The basics of good nutrition are the same for men and women, but they have different needs for some nutrients. Also, women's nutritional needs change as they move through their reproductive lives. Ironically, the factor that makes women's needs different also keeps researchers from studying them. Because men's hormones are more stable, researchers build studies around them. There is a need for more study of nutritional health by gender.
Do genders differ in their caloric needs?
Your caloric needs vary according to your gender. A male needs more calories than a female, even if the two are the same size and weight. Men have greater muscle mass and may burn up to 400 calories a day more than women their size. Since most men are taller and heavier than women, their caloric needs go up even more.
Gender and basic nutritional needs
Foods contain macronutrients and micronutrients. The macronutrients are protein, fat, and carbohydrates. For best health, you should consume macronutrients in the proper ratios. These ratios do not vary according to gender. Adult men and women should get:
- 10 to 35% of their calories from protein
- 45 to 65% from carbohydrates
- 20 to 35% from fats
Of course, nutritional needs can vary within genders. Factors affecting these needs include:
- Genetic makeup
- Body composition
- Chronic disease
- Medications taken
Such factors can affect an individual's needs for both macronutrients and micronutrients.
Gender and micronutrients
Micronutrients are the vitamins and minerals that are needed in very small amounts for good health. The Food and Drug Administration (FDA) has set daily nutritional goals for micronutrients. Since men must take in more calories than women to meet their basic needs, some of their micronutrient needs are higher. They need more:
- Vitamin A
- Vitamin C
- Vitamin K
- Vitamin B-6 (after age 70)
Some daily nutritional goals are the same for males and females, including their need for:
- Vitamin E
- Vitamin D
- Vitamin B-12
Micronutrients and female reproductive cycles
Sometimes women need more of a micronutrient because of their reproductive function. Women need more:
- Iron. Women need more than twice as much iron as men during their reproductive years. After age 50, their iron need is the same as men's.
- Calcium. Women's daily nutritional goal for calcium increases at age 51. They need a higher intake of calcium to maintain their bone health after menopause. Men's need increases later, at age 71.
Daily nutritional goals for some micronutrients are different for women who are pregnant or lactating. They need more folate, iodine, and choline. Pregnant women need extra iron as well.Medical experts recommend that women who can become pregnant take a folic acid supplement even if they are not planning a pregnancy. Folic acid is the synthetic form of folate. Adequate folate is necessary to prevent a type of birth defect called neural tube defects. Women need adequate folate during the month before becoming pregnant and during the first trimester of pregnancy.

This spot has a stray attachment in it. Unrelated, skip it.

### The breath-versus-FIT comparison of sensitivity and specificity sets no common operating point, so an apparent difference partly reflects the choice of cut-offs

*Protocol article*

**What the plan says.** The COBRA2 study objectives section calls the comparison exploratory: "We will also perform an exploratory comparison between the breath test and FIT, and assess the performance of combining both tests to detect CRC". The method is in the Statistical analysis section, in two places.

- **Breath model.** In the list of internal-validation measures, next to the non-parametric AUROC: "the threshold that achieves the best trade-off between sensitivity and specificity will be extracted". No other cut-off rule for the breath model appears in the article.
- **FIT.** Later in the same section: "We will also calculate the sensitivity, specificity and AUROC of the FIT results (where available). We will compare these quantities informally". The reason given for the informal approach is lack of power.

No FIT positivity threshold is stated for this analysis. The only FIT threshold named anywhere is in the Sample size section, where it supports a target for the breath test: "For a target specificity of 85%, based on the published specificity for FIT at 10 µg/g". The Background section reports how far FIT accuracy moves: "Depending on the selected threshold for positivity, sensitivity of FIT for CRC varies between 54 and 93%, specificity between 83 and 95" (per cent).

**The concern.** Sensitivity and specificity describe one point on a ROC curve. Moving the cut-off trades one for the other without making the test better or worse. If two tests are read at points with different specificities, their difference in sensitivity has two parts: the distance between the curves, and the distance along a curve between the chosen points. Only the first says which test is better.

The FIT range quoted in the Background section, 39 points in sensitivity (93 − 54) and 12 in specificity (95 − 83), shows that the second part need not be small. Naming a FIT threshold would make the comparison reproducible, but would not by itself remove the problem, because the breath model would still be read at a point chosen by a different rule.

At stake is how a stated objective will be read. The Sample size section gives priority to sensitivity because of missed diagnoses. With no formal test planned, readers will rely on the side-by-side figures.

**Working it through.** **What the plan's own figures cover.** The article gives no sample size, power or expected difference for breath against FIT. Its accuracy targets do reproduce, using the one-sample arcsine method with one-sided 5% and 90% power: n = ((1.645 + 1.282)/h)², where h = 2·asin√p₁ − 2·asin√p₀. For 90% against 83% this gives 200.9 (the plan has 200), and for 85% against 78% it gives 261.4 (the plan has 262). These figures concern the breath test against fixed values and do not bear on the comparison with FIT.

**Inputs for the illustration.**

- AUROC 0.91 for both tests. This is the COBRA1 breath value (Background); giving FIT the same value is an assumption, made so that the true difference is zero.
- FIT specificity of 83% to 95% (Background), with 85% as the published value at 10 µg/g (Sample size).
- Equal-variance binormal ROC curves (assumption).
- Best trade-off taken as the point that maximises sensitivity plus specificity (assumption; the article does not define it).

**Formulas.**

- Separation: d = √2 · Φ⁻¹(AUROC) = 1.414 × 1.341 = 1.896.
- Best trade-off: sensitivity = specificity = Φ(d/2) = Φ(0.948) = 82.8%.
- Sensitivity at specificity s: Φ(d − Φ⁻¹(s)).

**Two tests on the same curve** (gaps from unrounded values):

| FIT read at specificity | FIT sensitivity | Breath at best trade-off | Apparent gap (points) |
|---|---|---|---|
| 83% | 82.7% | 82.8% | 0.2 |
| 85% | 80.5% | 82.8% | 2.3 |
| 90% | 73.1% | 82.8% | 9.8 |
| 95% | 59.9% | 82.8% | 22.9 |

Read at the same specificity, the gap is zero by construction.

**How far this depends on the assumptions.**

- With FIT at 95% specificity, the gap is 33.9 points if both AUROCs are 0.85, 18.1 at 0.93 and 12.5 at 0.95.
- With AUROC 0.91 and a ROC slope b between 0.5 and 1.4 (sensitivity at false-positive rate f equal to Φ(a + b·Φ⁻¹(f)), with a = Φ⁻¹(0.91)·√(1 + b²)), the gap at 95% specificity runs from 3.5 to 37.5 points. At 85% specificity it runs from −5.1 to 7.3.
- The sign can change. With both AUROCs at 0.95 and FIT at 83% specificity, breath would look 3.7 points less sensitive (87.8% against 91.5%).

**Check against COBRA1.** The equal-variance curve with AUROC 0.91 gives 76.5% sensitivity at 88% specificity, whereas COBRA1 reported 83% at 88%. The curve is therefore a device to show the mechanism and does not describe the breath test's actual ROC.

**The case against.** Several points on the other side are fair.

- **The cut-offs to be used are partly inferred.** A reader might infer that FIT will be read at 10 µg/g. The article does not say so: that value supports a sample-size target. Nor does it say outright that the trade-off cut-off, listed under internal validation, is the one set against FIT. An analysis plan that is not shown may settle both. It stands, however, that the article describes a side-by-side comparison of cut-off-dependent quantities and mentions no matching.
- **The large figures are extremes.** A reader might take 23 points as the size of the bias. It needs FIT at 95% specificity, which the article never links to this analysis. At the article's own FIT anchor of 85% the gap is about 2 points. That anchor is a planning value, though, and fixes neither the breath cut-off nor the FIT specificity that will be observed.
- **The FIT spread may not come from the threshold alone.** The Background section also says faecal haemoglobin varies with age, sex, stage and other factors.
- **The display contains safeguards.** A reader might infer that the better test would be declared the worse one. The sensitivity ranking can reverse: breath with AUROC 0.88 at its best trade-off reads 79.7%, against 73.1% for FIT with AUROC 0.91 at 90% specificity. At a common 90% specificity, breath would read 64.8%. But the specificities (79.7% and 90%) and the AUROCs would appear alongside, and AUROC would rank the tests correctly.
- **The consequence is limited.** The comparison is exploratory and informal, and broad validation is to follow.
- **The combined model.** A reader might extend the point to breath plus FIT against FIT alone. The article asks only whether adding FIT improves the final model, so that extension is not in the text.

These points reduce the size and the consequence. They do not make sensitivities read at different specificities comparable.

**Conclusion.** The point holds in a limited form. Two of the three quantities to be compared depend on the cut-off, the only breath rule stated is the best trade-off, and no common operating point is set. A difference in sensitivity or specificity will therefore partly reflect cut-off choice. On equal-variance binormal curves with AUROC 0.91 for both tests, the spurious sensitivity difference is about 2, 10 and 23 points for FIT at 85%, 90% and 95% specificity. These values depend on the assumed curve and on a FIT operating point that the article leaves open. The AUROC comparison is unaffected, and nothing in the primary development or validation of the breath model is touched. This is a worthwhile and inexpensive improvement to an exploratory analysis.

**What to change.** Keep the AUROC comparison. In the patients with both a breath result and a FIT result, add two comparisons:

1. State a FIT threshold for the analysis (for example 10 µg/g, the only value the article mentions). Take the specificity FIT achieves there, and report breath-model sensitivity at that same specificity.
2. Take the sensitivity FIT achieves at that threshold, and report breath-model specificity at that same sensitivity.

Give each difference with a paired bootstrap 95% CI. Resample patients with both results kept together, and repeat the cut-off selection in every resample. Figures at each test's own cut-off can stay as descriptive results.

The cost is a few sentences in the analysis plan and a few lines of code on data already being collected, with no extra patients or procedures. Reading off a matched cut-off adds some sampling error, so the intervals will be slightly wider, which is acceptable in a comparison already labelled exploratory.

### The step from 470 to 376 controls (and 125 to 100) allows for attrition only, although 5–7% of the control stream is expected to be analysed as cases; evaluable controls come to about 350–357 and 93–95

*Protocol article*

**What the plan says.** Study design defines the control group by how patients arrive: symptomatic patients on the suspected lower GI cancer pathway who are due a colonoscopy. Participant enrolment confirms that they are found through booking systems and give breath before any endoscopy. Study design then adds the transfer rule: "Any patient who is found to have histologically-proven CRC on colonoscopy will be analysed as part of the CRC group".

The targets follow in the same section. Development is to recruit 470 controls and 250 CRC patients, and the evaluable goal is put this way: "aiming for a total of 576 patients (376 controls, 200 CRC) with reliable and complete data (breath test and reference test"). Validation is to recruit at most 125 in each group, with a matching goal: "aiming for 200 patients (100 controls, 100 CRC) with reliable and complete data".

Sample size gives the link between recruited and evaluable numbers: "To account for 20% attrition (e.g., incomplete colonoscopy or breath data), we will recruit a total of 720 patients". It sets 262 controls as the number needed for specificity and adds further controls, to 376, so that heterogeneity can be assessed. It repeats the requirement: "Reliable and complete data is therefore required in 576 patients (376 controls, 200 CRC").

Do food choices differ with gender?
Studies show that men and women differ in their food preferences, which can affect their nutrition.
Food choices. A study of young adults found women ate more whole grains and cereals and more cooked vegetables. They ate fewer eggs and less meat and processed meat.
Meat consumption. Another study found that men ate more meat than women and regarded meat more positively. These results support previous studies showing that many cultures link meat with masculinity. Statistics also show that women are more likely than men to be vegan or vegetarian.
Plant-based diets. A Yale study found that women were more open than men to adopting a plant-based diet. Meatless diets have health benefits, but women were also open to eating plants to improve the environment and protect animals.
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Are women healthier eaters?
Other studies show that women know more about nutrition and often eat healthier diets.
Healthy habits. Researchers surveyed young adults in 23 countries and found that women were more likely to engage in four kinds of healthy eating behavior. Women were more likely than men to:
- Avoid high-fat foods
- Eat fruit
- Add fiber-rich foods
- Limit salt
Food avoidance. A Swedish study found that women may avoid foods they feel are unhealthy. Women in the study reduced their use of:
- Red meat
- White flour
- Food coloring
Researchers in the Swedish study found that women were more likely to be dieting than men, which could explain some food choices. Making healthy choices explained more of the women's decisions than dieting did.
Health Solutions From Our Sponsors
Annals of Behavioral Medicine: "Gender differences in food choice: The contribution of health beliefs and dieting."
Centers for Disease Control and Prevention: "Fast Food Consumption Among Adults in the United States, 2013–2016."
Frontiers in Psychology: "Of Meat and Men: Sex Differences in Implicit and Explicit Attitudes Toward Meat."
Help Guide: "Healthy Eating and Diet Tips for Women."
The Journal of Nutrition: "Sex Differences Across the Life Course: A Focus On Unique Nutritional and Health Considerations among Women."
Nutrition and Food Science: "Gender differences in taste and foods habits."
Nutrition Journal: "Gender differences in perceived food healthiness and food avoidance in a Swedish population-based survey: a cross sectional study."
U. S. Department of Agriculture: "Dietary Guidelines for Americans, 2020-2025."
Yale Program on Climate Change Communication: "Exploring Gender Differences in the American Diet."
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